• International Building Code. The International Building Code (IBC) is updated every three years, and the 2021 code went into effect in October 2021. The IBC is a set of voluntary guidelines used by many states. The 2021 IBC calls for one EV-ready parking space, which means installing panels, outlets, and conduits capable of charging at least one full-size EV in a single-family garage overnight. Multi-family buildings will need two EV-ready parking spaces, along with more that can be easily retrofitted, a standard known as EV-capable. The decision to install an EV charger is left to the property owner. 
  • State and local building codes:
    • In the central part of the U.S., Minnesota, Kansas, and North Dakota have adopted the 2018 IBC in their state building codes.
    • In contrast, Wisconsin has its own residential code, known as the Uniform Dwelling Code (UDC) for one and two-family dwellings based on the 2009 IBC, and a commercial building code based on the 2015 IBC.
    • On August 10, 2023, the Wisconsin Senate Housing, Rural Issues, and Forestry Committee rejected an update to bring the state’s commercial building codes up to date with the 2021 IBC.
  • A Wisconsin law passed in 2013 established a uniform statewide commercial building code and prohibits municipalities from adopting or enforcing their own standards, making Wisconsin one of only three states to restrict local control, according to the American Council for an Energy-Efficient Economy. Similarly, the Wisconsin UDC does not allow municipalities to adopt more stringent standards. The current Wisconsin building codes do not include standards for EV charging standards, and communities cannot add these standards to their building code. Wisconsin is working on updating its building codes, which are outdated. Big EV infrastructure questions in these updates are as follows:
    • Will Wisconsin adopt a UDC and commercial code that includes current EV infrastructure standards?
    • Will Wisconsin change from one-size-fits-all UDC and commercial code to allow communities to choose to tailor their building codes, which could include requiring EV-ready parking spaces?


Driving electric has many benefits. The number of EVs and EV charging stations are increasing rapidly. While current EV drivers in the U.S. charge 80% of the time at home, one-third of Wisconsin households rent their home and do not get to decide if EV charging is available where they park. The installation of EV charging infrastructure is four to six times less expensive when included during new construction versus a building retrofit. Because of this, EV charging standards in building codes and zoning ordinances can save businesses and homeowners money. 

Each local government decides individually which provisions to include in their general zoning ordinances. Zoning ordinances are useful tools for local governments to indicate where public EV charging is allowed or prohibited. Local governments may also choose to require electrical wiring and other infrastructure for EV chargers in new construction.

EV charging standards are not included in the current statewide Wisconsin UDC or commercial building code. Current Wisconsin laws do not allow communities to voluntarily add EV charging standards to their building codes. When tailoring EV charging standards to fit communities, we can learn from the many states and communities that have already amended their zoning ordinances and building codes to ensure EV readiness.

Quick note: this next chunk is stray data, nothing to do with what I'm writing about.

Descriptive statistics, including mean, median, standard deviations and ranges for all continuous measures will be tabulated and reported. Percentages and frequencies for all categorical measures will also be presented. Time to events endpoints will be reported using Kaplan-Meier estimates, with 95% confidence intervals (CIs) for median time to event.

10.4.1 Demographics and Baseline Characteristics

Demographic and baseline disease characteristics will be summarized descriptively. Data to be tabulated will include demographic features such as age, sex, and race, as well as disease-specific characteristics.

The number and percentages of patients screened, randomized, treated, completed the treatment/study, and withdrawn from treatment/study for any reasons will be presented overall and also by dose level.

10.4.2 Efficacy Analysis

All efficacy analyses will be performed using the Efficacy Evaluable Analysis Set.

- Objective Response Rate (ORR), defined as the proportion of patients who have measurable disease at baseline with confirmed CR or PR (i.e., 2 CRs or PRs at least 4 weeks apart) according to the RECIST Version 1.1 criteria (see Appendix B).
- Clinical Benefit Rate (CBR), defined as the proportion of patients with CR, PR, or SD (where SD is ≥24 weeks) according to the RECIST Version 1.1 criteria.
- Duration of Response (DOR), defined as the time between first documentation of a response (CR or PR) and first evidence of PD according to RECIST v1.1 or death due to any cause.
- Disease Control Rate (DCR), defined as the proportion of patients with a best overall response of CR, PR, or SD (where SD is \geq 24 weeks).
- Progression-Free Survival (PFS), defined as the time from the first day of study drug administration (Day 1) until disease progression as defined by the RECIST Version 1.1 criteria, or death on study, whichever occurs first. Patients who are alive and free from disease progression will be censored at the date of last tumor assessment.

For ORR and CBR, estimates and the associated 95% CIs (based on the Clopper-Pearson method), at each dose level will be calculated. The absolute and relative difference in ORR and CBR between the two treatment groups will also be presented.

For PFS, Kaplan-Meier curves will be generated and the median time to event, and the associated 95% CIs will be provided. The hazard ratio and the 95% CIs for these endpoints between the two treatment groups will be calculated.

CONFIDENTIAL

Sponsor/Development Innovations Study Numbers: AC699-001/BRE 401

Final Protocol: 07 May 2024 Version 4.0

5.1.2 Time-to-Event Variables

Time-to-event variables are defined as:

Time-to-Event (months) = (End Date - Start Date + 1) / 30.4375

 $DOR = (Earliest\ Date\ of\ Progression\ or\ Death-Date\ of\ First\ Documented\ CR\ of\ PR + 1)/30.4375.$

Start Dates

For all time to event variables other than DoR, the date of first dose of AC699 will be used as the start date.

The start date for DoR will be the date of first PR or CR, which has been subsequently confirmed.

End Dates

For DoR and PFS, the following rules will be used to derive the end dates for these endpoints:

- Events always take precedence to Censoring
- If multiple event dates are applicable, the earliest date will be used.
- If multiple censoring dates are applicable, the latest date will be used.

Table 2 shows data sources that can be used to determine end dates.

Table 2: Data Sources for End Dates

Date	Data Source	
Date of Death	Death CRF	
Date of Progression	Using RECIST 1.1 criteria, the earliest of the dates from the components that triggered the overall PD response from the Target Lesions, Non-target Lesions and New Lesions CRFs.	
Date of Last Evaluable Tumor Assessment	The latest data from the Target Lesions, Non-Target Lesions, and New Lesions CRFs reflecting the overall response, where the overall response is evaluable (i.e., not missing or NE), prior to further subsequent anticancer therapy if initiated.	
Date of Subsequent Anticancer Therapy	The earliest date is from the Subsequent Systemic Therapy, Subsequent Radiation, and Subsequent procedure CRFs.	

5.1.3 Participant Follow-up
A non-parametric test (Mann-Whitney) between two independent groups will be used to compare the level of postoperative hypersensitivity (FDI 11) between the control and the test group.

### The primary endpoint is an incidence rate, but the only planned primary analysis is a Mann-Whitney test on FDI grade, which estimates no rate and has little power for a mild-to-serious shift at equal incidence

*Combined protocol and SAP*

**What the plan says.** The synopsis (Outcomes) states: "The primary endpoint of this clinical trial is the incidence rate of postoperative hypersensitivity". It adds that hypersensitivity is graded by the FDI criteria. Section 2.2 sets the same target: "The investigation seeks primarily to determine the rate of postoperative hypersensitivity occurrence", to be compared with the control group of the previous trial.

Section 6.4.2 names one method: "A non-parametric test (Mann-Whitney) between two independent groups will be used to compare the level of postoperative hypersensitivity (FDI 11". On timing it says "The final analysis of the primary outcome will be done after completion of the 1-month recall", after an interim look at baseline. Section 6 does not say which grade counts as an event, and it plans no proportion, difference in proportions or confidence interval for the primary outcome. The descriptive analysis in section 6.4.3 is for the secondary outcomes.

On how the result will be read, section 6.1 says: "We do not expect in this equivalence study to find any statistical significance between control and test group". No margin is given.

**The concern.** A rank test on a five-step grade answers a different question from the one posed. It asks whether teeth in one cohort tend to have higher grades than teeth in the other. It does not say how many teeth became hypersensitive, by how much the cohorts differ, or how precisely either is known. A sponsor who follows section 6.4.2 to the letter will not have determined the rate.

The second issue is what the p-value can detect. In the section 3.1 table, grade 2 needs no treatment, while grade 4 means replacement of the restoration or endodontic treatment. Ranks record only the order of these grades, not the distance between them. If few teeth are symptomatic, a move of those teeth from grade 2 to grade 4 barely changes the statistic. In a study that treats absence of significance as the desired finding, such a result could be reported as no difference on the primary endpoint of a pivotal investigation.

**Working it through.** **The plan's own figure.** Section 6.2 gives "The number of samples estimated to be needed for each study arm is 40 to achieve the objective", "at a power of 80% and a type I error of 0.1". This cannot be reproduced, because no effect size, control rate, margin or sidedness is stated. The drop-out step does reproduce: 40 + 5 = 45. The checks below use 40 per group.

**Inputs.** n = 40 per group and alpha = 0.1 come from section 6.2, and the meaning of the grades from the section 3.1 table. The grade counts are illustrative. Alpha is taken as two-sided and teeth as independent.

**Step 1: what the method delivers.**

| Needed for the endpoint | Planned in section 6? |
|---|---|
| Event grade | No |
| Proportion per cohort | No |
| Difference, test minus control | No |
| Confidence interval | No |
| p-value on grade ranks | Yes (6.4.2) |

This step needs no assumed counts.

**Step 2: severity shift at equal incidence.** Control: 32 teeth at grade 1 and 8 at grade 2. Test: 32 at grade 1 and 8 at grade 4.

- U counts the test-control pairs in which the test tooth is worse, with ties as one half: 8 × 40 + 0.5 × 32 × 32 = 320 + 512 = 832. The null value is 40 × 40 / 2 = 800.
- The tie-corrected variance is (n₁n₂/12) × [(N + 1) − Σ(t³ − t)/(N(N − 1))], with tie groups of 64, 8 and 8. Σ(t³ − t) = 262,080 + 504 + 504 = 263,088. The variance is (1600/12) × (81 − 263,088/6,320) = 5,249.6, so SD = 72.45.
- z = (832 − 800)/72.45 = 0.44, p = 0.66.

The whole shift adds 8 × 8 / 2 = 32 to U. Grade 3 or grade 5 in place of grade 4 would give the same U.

Lynn MarkhamCenter for Land Use Education
Electric School Buses Arrive in Wisconsin

Electric School Buses Arrive in Wisconsin

The Palmyra-Eagle Area School District, in collaboration with Dousman Transport Company, has deployed Wisconsin’s first registered electric school buses. The new buses were funded through the Environmental Protection Agency’s (EPA) Clean School Bus Program.

The community joined the district for a celebration on Wednesday, October 25, at the Irving L. Young Community Center on the Palmyra-Eagle Middle and High School campus. Palmyra-Eagle Area School District not only has the first registered electric school buses in Wisconsin but is the first district to switch over its entire fleet to electric.

Ryan Krohn, Palmyra-Eagle School District Superintendent, said, “As we look at where we’re going, in our mission statement we talk about the word innovation, and while our school district prides itself on performance excellence, there’s also a time for us to think about the future and sustainability.”

Krohn’s Full Comments:


The new superintendent also noted that the buses will help to keep district dollars in the classroom and support learning.

When considering whether to apply for the funding former Palmyra-Eagle School District Gray asked, “What do we save in fuel costs?”

Upon learning that number he determined quickly that it was a done deal.

“We’ve got to do this, we’re talking $50,000 – $60,000 on up in fuel savings and that’s a big number to our district here,” Gray said.

The district received $2.4 million through the Clean Bus Program to acquire all six electric school buses and install charging stations. The Clean Bus Program, which is funded by the Bipartisan Infrastructure Law of 2021, covered the full cost of the buses for the district.

Fourteen additional Wisconsin schools, which also received Clean Bus Program funding, will receive their buses over the next few months.

By giving districts the opportunity to acquire these buses without having to use district dollars they are able to immediately start saving on fuel costs.

During the celebration one bus driver noted that fully charging the bus they were driving only cost $4. For perspective that’s less than a single gallon of diesel at the time of writing.

The implementation of electric buses will lead to healthier communities and smoother, quieter rides for students. Fully charged, the electric buses, manufactured by IC Bus, can travel around 135 miles. This transition to electric school buses means healthier, quieter rides for the approximately 325 Palmyra-Eagle students who currently take the bus to school.

“In all my years of administration I’ve never seen such excitement over yellow buses,” Gray said.